The Seventieth Anniversary of the Bombings of Hiroshima and Nagasaki, and Other Links

Nuclear and Environmental

Thomas Powers, “Was It Right?”

Jonah Walters, “A Guide to the Hiroshima and Nagasaki Attacks.”

Colin Wilson, “The Slaughter of Hiroshima.”

The New York Times, “Anniversary of Hiroshima and Nagasaki Revives Debate Over the Atomic Bomb.”

Christian Appy, “The Indefensible Hiroshima Revisionism that Haunts America to This Day.”

Rebecca J. Rosen, “Rare Photo of the Mushroom Cloud Over Hiroshima Discovered in a Former Japanese Elementary School.”

Paul Ham, “The Bureaucrats Who Singled Out Hiroshima for Destruction.”

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May Links

Digital Culture

Conor Friedersdorf, “The Strangest Interview Yet With the Outgoing Head of the NSA.”

And here’s John Oliver’s interview with General Keith Alexander, outgoing head of the NSA.

Adam Kirsch, “Technology is Taking Over English Departments: The False Promise of the Digital Humanities.”

Nilay Patel, “The Internet is Fucked.”

Mark Sample on torture in videogames, “Sites of Pain and Telling.”

An interview with Brian Tomasik, who thinks killing videogame characters is immoral.

On work in videogames: Steven Poole, “Working for the Man.”

Rey Junco, “Beyond ‘Screen Time’: What Minecraft Teaches Kids.”

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More End of Spring Semester 2014 Links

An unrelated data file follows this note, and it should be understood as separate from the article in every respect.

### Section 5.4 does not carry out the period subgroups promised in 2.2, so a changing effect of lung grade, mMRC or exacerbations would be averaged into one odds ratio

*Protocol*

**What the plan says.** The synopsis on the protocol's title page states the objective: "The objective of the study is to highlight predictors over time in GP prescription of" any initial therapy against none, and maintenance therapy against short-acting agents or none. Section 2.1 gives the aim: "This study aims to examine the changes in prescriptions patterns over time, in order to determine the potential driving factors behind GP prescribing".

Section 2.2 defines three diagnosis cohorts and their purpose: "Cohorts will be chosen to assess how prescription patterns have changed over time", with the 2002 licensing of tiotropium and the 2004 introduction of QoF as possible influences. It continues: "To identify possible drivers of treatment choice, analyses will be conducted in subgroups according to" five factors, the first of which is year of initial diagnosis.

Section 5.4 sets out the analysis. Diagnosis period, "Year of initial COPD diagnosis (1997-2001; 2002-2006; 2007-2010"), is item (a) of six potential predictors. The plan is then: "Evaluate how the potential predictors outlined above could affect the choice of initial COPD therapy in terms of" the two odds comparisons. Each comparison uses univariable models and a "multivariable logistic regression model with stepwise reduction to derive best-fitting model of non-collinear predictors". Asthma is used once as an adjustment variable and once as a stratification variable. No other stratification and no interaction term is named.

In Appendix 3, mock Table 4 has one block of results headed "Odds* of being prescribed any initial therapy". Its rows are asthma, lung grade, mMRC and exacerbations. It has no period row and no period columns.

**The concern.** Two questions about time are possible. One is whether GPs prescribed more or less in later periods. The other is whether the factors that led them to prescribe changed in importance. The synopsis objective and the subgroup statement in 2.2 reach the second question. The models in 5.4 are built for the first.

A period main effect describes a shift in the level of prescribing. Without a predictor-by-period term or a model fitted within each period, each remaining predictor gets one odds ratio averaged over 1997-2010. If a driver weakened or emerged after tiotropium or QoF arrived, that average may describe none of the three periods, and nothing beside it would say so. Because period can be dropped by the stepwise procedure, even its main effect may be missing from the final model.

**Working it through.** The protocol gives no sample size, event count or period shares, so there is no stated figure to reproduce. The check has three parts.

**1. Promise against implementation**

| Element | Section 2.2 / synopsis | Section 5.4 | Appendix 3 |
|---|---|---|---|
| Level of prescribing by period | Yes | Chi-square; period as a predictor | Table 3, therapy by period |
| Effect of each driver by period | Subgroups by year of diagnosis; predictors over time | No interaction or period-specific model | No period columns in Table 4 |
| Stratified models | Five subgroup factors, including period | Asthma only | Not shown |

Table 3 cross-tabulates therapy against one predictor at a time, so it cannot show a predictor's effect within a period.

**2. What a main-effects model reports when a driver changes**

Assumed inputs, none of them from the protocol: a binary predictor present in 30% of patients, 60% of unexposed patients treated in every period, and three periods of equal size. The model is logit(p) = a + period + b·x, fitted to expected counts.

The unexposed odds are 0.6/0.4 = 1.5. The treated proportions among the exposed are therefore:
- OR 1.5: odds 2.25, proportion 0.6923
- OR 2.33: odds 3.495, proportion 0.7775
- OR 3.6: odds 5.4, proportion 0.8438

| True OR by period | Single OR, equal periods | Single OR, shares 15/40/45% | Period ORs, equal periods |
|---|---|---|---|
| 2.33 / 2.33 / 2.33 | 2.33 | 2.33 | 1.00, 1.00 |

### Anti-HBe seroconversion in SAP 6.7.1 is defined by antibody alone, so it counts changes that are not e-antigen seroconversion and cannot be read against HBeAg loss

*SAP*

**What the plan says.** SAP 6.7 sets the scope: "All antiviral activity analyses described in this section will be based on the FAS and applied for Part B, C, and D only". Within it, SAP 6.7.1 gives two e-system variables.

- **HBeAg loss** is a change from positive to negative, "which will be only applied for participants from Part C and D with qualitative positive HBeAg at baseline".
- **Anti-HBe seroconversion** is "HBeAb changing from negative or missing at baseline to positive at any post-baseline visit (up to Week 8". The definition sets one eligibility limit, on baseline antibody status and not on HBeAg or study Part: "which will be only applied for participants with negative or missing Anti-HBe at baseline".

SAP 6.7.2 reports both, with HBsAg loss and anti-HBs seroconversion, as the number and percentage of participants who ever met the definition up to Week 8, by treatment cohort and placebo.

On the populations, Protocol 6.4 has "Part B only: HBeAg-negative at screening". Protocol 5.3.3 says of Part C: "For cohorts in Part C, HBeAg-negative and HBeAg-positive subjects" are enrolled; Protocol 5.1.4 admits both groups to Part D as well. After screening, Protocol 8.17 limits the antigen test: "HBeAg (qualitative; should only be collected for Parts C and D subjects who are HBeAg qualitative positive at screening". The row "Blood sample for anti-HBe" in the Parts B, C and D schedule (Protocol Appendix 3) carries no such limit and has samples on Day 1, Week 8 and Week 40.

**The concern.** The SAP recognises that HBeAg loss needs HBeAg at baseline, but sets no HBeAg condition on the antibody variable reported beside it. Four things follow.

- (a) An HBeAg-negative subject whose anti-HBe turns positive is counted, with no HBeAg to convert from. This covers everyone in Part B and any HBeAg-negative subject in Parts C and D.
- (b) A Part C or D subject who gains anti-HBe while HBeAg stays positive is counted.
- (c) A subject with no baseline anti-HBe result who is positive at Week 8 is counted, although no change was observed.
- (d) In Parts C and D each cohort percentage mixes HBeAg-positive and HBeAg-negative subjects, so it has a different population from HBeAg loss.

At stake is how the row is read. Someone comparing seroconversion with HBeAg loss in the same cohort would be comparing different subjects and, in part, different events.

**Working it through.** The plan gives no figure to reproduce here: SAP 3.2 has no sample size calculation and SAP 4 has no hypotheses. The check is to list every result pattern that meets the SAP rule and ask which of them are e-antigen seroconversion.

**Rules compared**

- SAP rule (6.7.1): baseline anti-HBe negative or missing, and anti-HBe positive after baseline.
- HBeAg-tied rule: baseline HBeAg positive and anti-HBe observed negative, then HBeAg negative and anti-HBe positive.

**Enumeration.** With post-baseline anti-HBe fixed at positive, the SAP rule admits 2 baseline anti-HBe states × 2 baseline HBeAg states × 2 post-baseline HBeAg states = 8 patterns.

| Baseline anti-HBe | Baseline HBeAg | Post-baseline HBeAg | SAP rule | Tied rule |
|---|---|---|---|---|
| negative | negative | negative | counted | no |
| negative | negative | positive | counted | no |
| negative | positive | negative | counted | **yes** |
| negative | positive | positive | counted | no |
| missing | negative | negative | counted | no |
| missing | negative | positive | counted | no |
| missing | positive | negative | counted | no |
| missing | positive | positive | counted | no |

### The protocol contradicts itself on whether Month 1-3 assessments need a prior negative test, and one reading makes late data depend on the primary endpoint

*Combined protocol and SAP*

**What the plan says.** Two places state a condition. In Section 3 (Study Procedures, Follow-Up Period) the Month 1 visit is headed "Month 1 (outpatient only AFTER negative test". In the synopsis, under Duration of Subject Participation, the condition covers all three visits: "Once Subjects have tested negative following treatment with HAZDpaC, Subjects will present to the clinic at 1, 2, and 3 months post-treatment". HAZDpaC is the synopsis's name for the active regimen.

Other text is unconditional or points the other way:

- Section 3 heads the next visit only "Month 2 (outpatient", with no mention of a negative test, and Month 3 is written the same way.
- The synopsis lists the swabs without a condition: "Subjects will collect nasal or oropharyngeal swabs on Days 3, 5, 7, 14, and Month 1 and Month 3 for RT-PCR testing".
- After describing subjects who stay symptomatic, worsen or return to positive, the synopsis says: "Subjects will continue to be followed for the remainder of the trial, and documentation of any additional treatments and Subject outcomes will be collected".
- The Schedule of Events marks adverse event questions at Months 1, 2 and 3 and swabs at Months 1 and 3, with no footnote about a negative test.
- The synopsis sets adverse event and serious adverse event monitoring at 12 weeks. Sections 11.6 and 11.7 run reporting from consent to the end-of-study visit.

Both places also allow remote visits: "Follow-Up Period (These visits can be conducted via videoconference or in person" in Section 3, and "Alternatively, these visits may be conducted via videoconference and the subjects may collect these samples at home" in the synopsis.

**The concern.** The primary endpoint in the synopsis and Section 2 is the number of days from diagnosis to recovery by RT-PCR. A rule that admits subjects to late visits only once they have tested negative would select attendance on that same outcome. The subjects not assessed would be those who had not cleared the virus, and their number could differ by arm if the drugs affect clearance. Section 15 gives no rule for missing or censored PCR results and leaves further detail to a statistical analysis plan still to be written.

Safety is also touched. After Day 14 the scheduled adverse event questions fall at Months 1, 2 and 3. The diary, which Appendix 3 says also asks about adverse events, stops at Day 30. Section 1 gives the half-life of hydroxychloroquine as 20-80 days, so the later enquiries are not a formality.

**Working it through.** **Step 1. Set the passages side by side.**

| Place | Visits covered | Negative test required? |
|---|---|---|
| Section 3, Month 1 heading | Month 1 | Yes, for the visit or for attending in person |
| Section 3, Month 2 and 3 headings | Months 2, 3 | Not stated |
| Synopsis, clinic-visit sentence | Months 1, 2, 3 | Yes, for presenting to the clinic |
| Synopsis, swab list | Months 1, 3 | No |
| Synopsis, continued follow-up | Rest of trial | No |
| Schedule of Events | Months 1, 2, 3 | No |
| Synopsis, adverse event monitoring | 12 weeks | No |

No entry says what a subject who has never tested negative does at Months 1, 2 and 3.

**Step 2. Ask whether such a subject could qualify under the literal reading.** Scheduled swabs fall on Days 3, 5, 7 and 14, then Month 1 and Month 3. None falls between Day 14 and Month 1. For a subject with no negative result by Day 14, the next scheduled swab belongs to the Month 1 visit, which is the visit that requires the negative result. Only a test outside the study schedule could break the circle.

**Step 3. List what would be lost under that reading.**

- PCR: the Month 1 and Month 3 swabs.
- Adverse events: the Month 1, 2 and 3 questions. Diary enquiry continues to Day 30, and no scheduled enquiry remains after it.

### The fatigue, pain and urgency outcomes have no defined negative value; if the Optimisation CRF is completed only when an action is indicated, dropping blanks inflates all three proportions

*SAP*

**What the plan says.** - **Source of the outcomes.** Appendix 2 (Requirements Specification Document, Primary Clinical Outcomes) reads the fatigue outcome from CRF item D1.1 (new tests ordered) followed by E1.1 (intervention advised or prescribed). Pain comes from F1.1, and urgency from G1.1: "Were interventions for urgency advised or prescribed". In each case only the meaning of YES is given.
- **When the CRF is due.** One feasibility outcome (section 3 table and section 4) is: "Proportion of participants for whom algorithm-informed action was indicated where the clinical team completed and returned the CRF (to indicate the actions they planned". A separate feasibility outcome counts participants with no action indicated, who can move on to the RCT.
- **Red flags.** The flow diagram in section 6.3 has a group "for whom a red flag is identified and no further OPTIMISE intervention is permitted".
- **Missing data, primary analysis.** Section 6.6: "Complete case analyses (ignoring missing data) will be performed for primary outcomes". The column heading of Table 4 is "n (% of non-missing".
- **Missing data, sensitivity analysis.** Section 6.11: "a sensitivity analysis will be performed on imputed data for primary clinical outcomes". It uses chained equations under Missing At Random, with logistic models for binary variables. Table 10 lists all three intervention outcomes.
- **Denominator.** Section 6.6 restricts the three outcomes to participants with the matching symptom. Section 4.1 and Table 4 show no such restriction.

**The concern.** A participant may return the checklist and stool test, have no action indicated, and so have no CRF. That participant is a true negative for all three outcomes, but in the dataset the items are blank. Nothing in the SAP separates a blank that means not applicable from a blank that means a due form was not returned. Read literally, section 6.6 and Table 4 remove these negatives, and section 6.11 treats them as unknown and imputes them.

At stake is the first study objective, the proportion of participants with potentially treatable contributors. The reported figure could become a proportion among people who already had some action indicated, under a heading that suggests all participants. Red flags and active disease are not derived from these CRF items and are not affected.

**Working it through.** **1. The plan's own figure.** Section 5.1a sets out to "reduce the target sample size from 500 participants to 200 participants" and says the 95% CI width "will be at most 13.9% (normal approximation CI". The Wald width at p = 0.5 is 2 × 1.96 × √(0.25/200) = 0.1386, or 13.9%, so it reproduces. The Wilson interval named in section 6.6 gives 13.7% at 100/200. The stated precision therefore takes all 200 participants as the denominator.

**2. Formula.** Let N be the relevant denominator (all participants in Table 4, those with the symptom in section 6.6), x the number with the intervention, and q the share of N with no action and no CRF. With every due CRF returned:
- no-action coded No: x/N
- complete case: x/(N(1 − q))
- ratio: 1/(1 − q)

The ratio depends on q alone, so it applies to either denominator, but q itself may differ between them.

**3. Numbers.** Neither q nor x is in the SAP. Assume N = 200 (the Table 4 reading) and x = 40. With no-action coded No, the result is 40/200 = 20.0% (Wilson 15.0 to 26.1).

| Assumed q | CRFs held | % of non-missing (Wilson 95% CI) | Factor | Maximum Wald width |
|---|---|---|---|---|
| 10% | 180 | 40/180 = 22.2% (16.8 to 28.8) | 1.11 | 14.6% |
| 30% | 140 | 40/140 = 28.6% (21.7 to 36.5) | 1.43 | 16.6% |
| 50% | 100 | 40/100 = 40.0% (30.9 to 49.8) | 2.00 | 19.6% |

So because the semester is still winding down and I’m finding new oodles of time to post stuff, here’s some more links for the end of the semester.

Gabriel García Márquez

Since I posted last the world has seen the loss of one of its greatest writers, Gabriel García Márquez. In memoriam, some links.

Obituary at The New York Times. At The Huffington Post. A 1999 piece from The New Yorker. The New York Review of Books reviews One Hundred Years of Solitude in 1970.

 

National Security State

Vivian Salama, “Death From Above: How American Drone Strikes are Devastating Yemen.”

Edward Snowden discusses his conversation with Vladimir Putin.

 

Science

Earth twin found. And here.

Climate change is not natural.

A space elevator? . . . almost.

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Big News in Science and Other Links

Science

The first evidence for cosmic inflation–i.e., the Big Bang–was discovered this week.

Megan Garber at The Atlantic, “What It’s Like to be Right About the Big Bang?”

The search for Flight MH370 is revealing one thing: the ocean is filled with garbage.

Kim Stanley Robinson alert: Paul Rosenfeld, “Would You Take a One-Way Ticket to Mars?”

And as part of his forthcoming 3 million page novel, Breeze Avenue (2015), Richard Grossman has buried a crystal ball deep inside of Princeton Mountain in Colorado. The ball, “made of synthetic sapphire, which is almost as indestructible as diamond,” has the Ten Commandments inscribed on it in Hebrew, and in “20 million years, as a result of natural forces carefully calculated by the geologists, the Torah Ball will emerge from its eroded resting place and bear the Ten Commandments down the mountain.” Hyperarchivalists of the deep future rejoice!

Richard Grossman, The Torah Ball (Synthetic Sapphire, Princeton Mountain, 20 Million Years of Erosion, 2011).

Richard Grossman, The Torah Ball (Synthetic Sapphire, Princeton Mountain, 20 Million Years of Erosion, 2011).

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